Next, it’s also imperative to recognize that analysts at least in part are there in order to to please the crowd, i.e. the large institutional and hedge fund clients of a broker. If a bank’s largest hedge fund client, i.e. the one bringing in the most brokerage revenue, is bullish on one stock or sector, the analyst is at least indirectly interested in not going completely against this client’s views in his publications. It also pays to be particularly skeptical about analyst ratings on hot momentum-favorite stocks, among them in the consumer technology space. Crowd-favorite momentum stocks that also bring in lots of commissions to the broker have a tendency to be more bullishly rated than they should be.

This brings me back to the earlier point which is that while some contrarian analysts certainly do exist, by and large those are more difficult to find than your average ‘go with the flow’ analyst. Moving with the herd of investment sentiment on any given stock can make an analyst’s life easier than constantly fighting the flow. While being wrong on any call is not much fun, it is particularly painful when an analyst is bearish on a hot momentum and crowd-favorite stock that continues to rise. True, the analyst may just have been early with his cautiousness, but investor memories are short and it is thus unlikely such a call will be hailed as successful in retrospect.

Using analyst ratings for investment purposes

Given all of the reasons that I laid out above why it may pay to be skeptical of analyst ratings, what then is a better way to use them? The analysis of price (technical analysis) is often most successfully applied when focusing on the ‘rate of change’, and it’s the same for analyst ratings.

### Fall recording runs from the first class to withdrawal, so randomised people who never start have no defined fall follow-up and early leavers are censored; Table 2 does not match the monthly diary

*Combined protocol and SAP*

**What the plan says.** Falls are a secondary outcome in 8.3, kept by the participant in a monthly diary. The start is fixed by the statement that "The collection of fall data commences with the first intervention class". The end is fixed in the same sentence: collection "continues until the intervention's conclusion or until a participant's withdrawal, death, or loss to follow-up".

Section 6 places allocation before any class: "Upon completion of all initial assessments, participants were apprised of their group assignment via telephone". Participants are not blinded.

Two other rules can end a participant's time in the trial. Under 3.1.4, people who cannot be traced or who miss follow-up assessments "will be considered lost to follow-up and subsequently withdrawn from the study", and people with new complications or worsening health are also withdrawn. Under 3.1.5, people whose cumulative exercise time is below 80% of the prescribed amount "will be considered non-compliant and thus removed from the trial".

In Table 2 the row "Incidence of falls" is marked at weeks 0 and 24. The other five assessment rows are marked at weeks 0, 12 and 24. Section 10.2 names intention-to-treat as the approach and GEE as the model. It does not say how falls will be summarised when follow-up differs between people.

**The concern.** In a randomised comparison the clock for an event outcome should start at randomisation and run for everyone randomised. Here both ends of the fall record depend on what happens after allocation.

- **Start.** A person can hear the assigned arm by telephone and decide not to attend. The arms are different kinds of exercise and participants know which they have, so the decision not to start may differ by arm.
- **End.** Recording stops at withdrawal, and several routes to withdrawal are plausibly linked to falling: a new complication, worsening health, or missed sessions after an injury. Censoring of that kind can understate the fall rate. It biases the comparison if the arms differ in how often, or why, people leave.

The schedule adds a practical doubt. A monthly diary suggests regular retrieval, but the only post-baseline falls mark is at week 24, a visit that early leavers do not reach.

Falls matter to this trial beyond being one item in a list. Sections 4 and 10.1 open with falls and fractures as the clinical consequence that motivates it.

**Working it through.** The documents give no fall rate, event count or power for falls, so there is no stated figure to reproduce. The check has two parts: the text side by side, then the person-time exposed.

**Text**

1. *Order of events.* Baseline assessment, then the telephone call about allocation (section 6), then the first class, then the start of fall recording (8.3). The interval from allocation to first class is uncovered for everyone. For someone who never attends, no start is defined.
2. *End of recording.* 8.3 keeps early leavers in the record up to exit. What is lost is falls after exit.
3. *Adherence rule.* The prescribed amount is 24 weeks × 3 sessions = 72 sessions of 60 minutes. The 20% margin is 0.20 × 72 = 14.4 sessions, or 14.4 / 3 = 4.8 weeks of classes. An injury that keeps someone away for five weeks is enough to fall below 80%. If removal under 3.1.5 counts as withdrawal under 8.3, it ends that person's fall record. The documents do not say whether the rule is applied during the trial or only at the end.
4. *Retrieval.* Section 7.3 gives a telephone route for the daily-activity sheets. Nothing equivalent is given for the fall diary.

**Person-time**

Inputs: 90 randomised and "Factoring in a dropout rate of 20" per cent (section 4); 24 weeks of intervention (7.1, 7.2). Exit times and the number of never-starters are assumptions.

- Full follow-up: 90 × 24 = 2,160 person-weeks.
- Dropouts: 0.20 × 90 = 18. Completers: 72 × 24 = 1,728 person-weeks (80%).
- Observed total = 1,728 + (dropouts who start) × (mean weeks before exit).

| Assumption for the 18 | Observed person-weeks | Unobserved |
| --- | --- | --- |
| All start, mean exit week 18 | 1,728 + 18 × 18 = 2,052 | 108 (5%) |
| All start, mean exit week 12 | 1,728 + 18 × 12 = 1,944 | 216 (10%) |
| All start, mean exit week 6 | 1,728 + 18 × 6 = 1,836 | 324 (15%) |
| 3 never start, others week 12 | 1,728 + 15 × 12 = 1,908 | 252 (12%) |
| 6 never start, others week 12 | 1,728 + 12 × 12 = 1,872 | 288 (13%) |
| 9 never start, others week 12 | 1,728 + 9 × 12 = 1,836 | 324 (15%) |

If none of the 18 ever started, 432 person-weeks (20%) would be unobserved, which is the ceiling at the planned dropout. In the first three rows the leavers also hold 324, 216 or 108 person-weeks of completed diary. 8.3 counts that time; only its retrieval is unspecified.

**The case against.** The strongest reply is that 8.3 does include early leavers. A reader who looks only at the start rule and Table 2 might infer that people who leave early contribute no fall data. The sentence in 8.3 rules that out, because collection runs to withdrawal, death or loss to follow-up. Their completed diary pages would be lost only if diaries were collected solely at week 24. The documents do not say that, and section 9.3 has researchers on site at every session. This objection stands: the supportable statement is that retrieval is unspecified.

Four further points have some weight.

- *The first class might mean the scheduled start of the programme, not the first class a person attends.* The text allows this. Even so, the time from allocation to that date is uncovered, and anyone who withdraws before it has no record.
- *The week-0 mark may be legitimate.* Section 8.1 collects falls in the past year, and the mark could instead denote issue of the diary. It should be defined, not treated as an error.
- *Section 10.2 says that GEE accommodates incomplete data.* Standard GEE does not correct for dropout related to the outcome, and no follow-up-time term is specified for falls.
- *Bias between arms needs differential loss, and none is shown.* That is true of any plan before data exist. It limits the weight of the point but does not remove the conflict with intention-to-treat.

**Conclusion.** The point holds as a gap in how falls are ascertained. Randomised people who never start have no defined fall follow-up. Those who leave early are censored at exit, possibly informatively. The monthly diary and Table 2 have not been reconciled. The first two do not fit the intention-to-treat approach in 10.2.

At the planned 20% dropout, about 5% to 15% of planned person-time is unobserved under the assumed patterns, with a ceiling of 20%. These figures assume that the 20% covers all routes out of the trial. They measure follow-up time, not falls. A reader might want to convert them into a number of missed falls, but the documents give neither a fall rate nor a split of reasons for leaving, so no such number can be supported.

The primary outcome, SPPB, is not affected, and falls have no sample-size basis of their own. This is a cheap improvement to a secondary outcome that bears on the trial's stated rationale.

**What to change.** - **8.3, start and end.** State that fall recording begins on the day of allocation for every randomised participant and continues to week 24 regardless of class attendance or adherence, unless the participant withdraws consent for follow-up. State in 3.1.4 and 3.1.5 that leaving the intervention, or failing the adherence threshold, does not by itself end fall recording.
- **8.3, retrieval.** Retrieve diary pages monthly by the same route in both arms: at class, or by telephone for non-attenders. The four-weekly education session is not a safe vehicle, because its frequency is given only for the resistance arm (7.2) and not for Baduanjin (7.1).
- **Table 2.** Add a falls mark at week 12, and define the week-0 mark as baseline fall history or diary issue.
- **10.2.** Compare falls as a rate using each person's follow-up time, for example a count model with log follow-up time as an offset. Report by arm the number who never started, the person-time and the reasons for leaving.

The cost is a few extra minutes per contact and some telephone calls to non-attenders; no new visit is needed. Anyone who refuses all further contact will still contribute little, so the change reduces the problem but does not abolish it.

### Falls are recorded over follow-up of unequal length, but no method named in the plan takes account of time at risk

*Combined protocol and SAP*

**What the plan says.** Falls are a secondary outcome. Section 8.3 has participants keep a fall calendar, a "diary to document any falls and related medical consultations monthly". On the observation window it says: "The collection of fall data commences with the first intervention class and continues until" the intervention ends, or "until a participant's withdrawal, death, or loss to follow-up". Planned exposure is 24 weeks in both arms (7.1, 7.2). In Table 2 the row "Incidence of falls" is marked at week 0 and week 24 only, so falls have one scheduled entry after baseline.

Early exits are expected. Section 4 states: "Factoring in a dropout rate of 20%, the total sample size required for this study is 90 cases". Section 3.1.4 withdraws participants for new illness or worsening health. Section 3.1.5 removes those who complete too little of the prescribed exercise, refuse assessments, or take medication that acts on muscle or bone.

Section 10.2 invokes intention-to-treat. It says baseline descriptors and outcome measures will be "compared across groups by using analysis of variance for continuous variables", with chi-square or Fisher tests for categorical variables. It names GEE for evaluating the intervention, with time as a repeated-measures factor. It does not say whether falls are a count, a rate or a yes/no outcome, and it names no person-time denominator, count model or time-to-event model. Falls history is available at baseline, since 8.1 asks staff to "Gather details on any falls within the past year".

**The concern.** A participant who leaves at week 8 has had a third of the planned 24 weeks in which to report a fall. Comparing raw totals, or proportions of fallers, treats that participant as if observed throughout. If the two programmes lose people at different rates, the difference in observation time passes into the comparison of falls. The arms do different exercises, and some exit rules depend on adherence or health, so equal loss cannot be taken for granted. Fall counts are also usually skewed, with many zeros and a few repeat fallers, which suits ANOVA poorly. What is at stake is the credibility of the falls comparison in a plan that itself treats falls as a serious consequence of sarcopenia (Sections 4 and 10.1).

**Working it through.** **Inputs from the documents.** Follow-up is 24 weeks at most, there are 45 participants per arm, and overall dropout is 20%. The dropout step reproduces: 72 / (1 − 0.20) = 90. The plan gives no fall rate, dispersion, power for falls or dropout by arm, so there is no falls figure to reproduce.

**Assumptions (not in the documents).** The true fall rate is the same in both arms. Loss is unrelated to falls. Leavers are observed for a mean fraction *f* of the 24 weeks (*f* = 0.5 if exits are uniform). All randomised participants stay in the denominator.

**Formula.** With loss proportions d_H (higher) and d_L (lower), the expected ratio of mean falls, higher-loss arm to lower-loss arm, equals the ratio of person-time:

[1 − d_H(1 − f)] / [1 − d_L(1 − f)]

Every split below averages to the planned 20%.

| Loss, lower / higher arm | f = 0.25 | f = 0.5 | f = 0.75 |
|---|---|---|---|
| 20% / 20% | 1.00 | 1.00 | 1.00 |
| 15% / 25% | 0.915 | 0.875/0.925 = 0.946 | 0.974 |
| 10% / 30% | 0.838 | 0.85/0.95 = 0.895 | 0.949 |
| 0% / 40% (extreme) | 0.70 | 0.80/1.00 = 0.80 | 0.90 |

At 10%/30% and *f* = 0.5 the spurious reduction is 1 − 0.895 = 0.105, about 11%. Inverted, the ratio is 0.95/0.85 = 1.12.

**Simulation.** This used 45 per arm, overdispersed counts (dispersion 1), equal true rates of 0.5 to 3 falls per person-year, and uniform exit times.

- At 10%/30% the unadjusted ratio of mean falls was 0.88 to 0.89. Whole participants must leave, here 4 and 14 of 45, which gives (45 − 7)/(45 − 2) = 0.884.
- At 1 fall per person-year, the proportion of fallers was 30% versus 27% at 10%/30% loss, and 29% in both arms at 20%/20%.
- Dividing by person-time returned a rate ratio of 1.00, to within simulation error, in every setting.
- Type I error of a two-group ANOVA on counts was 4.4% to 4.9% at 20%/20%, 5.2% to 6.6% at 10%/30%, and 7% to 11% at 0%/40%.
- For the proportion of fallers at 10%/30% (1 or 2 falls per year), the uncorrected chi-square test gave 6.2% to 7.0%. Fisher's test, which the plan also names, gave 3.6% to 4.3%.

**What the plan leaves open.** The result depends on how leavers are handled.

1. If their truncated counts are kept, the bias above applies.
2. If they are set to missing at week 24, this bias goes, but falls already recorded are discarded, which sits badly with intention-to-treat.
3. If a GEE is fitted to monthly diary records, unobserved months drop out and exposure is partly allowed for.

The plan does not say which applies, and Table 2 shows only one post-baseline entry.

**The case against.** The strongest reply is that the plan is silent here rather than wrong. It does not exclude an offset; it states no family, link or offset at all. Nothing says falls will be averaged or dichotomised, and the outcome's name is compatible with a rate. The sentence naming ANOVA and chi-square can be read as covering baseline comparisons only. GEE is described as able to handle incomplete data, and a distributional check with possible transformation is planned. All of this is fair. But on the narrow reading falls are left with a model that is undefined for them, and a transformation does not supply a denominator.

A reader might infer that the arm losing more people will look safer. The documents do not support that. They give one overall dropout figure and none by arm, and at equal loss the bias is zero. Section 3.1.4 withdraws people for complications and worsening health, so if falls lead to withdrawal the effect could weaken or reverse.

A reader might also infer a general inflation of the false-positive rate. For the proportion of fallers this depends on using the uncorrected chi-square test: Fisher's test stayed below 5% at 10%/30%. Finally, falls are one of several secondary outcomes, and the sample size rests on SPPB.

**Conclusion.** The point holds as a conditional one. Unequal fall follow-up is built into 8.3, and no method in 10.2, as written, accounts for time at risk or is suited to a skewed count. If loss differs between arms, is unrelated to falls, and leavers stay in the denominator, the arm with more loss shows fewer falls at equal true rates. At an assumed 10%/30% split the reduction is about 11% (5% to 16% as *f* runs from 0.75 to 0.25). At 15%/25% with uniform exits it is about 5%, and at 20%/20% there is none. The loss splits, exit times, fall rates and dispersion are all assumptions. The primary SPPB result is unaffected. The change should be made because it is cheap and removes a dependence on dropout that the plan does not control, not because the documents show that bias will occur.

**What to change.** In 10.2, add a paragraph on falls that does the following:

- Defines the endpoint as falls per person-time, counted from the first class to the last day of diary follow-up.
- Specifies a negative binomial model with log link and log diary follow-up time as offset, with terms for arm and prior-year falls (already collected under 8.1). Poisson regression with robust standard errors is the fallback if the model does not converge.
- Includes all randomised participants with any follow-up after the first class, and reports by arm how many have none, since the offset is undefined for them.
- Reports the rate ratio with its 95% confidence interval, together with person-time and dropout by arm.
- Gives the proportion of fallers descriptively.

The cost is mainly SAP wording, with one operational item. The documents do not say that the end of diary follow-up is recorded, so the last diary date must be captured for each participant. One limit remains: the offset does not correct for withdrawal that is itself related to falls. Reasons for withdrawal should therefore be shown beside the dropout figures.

Going back to the example of Apple stock from above, the time to start selling shares of Apple based on analyst ratings was between August and October. That time-frame was when analyst consensus was very bullish but the rate of change of analysts taking a more cautious stands slowly began to accelerate. In other words, when everyone is bullish, consensus can’t get any better and the smarter analysts will begin to slowly back off the bullish views. By the time the stock had dropped 45% in the spring/summer of 2013, analyst ratings were again negative and the smarter analysts began to get more bullish again. Thus, the rate of change of bearish to bullish switches slowly increased. The number of analyst bullish and bearish views can be followed on many news services.

Using analyst ratings for trading purposes

For trading purposes it is crucial to know that few analyst ratings have the power to meaningfully move the market for more than one day. In fact, all else being equal many analyst upgrades/downgrades of a stock eventually get faded, i.e. the initial rally/sell-off gets reversed. Through that lens it pays to at least wait for a daily close to occur, i.e. to see whether an analyst rating change or comment can stick around for more than a day.

Many if not most analyst rating changes and comments take place around earnings season, before or after a company’s earnings announcement. Aware traders know this and pay particularly close attention to analyst comments around those times.

Also, not all analyst comments are created equal, which is to say that a mere reiteration on a bullish rating more often than not is not as powerful as a new upgrade/downgrade note.

Using analyst ratings and technical an analysis 

Last but certainly not least, active investors or traders can use technical analysis in conjunction with a rate of change of analyst ratings. In other words, smart traders will use one to confirm the other. Let’s say that any given stock has been bumping into key area of support several times and begins to accelerate higher. If this latest bounce is also occurring with an acceleration of bearish to bullish switches by analysts, it is likely a good time to start considering hopping on board the stock for a move higher.